Taekwondo, son give Harvick balance

The first major turning point for Kevin Harvick came in 2009 at Michigan, the midpoint of a dismal, winless season, when he unraveled on the team radio in a screaming match with team owner Richard Childress.

”Richard and I had a fall-down, knockdown, drag-out, blowup on the radio, and I just realized it was more embarrassing than anything else,” Harvick said in a recent interview with The Associated Press. ”I think for me, it was the moment I said, `All right, I need to change.’ You can still have the enthusiasm and the drive, and still be charismatic about how you carry yourself and answer things, but just going off the handle isn’t really effective.”

That was the last year Harvick missed the Chase for the Sprint Cup championship. He’s won 10 races since that blowup with Childress, followed with consecutive third-place finishes in the final standings in 2010 and 2011, and heads into Kansas this weekend tied with Jeff Gordon for fourth in the Chase in his final season with Richard Childress Racing.

”Things have just changed for me, I realized it’s easier to do my job and take care of situations when they need to be taken care of and not create situations for myself all the time,” Harvick said.

The second turning point came midway through 2011 when Harvick and his wife, DeLana, decided to sell Kevin Harvick Inc., the championship-caliber team they had grown from the ground up. With 140 employees in the Nationwide and Truck series, the couple realized racing was consuming every bit of their lives, and it wasn’t very good for Harvick.

Nicknamed ”Happy” during his joyful rise through the West Coast ranks, the joke had always been that Harvick seemed to be pretty surly once he made it to NASCAR’s top level. He bickered with his crew chief on the radio, admits he can be miserable to be around depending on his mood and a quick temper made him prone to fighting. Harvick never backed down from anyone and was often the aggressor.

Selling the race team helped, and led to other changes, too. They welcomed son Keelan in July 2012 – the third major change for Harvick.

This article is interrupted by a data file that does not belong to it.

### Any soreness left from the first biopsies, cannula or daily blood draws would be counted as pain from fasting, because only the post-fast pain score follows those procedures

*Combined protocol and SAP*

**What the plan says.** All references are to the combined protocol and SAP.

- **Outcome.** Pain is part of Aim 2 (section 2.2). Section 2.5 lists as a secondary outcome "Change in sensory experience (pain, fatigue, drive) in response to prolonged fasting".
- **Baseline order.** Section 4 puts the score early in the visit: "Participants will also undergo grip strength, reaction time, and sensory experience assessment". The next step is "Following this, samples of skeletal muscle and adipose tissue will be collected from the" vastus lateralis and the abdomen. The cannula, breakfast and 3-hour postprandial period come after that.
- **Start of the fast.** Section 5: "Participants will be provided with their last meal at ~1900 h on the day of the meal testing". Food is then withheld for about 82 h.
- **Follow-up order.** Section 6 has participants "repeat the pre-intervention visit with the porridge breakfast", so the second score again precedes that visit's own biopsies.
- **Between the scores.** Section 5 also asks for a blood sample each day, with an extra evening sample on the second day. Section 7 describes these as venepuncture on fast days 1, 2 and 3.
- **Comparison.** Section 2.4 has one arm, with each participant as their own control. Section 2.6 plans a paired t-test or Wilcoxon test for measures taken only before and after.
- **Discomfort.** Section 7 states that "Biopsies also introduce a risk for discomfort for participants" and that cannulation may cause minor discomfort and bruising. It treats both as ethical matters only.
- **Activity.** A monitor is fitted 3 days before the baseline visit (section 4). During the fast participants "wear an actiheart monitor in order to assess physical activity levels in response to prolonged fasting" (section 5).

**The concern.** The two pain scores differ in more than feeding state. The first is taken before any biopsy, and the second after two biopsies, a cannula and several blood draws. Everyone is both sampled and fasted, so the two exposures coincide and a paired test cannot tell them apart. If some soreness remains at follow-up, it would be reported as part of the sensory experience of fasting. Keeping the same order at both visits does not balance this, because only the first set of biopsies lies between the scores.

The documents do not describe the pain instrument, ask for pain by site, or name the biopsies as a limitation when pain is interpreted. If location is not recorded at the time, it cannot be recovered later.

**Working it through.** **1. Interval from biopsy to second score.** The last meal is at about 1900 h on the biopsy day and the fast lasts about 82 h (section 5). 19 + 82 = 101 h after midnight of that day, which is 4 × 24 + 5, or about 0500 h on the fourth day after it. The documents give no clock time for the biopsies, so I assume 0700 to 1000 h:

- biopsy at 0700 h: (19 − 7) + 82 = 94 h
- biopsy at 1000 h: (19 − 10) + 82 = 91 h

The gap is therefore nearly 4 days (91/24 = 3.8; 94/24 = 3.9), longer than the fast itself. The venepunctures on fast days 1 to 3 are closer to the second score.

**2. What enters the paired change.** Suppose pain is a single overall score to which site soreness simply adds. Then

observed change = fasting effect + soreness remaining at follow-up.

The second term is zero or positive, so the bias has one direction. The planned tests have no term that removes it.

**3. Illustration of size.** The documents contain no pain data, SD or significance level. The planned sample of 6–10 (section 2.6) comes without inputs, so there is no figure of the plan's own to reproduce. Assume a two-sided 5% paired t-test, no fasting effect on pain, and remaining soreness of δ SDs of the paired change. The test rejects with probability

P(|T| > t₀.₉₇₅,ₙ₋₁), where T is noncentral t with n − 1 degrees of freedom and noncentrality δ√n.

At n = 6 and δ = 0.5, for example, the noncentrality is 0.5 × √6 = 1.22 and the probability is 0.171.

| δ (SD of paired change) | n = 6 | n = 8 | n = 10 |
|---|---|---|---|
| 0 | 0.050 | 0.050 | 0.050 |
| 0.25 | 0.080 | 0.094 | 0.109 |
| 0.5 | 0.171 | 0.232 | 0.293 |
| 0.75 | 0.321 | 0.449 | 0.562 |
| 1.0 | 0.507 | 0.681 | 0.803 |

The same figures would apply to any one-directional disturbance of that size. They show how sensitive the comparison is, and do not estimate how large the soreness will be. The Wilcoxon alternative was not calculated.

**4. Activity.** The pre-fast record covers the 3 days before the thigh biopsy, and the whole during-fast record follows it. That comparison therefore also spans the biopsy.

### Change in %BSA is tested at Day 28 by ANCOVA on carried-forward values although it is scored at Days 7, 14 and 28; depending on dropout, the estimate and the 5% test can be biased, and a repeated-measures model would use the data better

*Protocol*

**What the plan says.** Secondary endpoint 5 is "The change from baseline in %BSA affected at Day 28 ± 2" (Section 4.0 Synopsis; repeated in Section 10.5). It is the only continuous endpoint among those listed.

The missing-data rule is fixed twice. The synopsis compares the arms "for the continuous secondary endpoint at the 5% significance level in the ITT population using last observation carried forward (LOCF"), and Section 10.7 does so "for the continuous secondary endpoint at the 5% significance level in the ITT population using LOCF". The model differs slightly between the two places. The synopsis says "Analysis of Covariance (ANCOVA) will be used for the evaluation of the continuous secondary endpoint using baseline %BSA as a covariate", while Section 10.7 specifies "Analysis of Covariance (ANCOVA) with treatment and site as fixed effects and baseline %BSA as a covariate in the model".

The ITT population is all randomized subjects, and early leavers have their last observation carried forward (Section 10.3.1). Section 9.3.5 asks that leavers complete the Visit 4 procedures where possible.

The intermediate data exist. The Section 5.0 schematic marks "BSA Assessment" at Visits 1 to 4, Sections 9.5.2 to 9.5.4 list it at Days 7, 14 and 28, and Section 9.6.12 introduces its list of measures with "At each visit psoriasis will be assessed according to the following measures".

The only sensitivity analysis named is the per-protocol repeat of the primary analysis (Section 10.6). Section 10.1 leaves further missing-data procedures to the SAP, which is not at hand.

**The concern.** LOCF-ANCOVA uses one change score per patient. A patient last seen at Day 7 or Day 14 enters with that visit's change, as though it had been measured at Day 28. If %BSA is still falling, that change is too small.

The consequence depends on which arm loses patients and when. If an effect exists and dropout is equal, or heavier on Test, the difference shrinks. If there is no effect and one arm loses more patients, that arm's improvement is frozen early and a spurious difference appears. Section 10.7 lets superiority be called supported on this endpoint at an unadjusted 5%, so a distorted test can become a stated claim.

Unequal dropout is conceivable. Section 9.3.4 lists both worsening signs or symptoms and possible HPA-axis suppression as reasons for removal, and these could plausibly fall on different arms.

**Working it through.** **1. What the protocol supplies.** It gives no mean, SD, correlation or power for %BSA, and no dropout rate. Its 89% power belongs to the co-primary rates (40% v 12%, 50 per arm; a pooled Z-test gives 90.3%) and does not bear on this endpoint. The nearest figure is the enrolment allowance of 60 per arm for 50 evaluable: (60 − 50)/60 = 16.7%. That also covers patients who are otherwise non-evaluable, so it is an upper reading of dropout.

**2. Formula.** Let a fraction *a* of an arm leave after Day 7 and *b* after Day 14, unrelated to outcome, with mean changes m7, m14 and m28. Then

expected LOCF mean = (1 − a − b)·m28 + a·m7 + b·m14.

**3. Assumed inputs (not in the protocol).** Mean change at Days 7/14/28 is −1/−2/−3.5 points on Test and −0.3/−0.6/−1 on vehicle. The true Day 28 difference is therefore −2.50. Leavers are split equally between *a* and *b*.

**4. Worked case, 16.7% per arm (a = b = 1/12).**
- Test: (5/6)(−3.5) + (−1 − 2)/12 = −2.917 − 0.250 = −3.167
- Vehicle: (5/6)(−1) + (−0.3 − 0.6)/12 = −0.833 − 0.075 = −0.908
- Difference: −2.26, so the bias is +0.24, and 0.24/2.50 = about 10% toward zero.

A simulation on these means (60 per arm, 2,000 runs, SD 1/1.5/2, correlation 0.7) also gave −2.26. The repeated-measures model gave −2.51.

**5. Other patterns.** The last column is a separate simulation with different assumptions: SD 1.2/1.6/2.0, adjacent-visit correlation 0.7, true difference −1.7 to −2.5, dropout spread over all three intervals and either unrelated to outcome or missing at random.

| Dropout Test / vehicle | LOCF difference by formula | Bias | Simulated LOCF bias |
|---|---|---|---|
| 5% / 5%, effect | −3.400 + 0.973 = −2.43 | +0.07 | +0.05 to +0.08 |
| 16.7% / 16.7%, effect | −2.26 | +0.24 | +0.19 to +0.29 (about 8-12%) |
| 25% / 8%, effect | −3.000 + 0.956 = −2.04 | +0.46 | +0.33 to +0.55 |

”We had the race team and it was all racing all the time, it’s what DeLana and I did all the time. At the shop, at home, constant conversations about racing,” Harvick said. ”We didn’t know there was anything else out there in life. Now we talk about racing very, very little. And when we do, it usually comes down to travel and how you are getting everybody to the race track and where the car seat needs to be.

”You really get your mind off of racing and for me, that’s a great release. Anytime I can not think about racing during the week, that’s been very healthy for me.”

Harvick also found another release in the form of taekwondo, which he started at the first of the year and tries to do three mornings a week. He’s able to spar during his sessions and take out the aggression he’d previously saved for his rivals.

”The taekwondo, the sparring, learning how to handle situations and getting the aggression out on Monday and learning how to clear your mind, it’s helped me,” he said. ”I go home to Keelan and DeLana and I have a balance now. I’ve learned it’s not about picking a fight anymore, it’s about finding a release. I come back to the race track refocused.”

But Harvick doesn’t want anyone to think he’s gone soft, and quickly points out an August incident at Bristol when he angrily confronted Denny Hamlin on pit road. And he still doesn’t like Kyle Busch, and probably never will, even though Harvick will be teammates next season with Busch’s brother, Kurt, at Stewart-Haas Racing.

”You still have to – I wouldn’t say play mind games – but you still have to carry yourself in a way that shows I am still very confident in what I do and the things that come with my job,” Harvick said. ”If you have to stir it up, stir it up. Whatever it takes to win. You’ve just got to feel the situation. If everything is calm and going your way, then you don’t need to stir it up. But if it’s not, then voice your opinion.”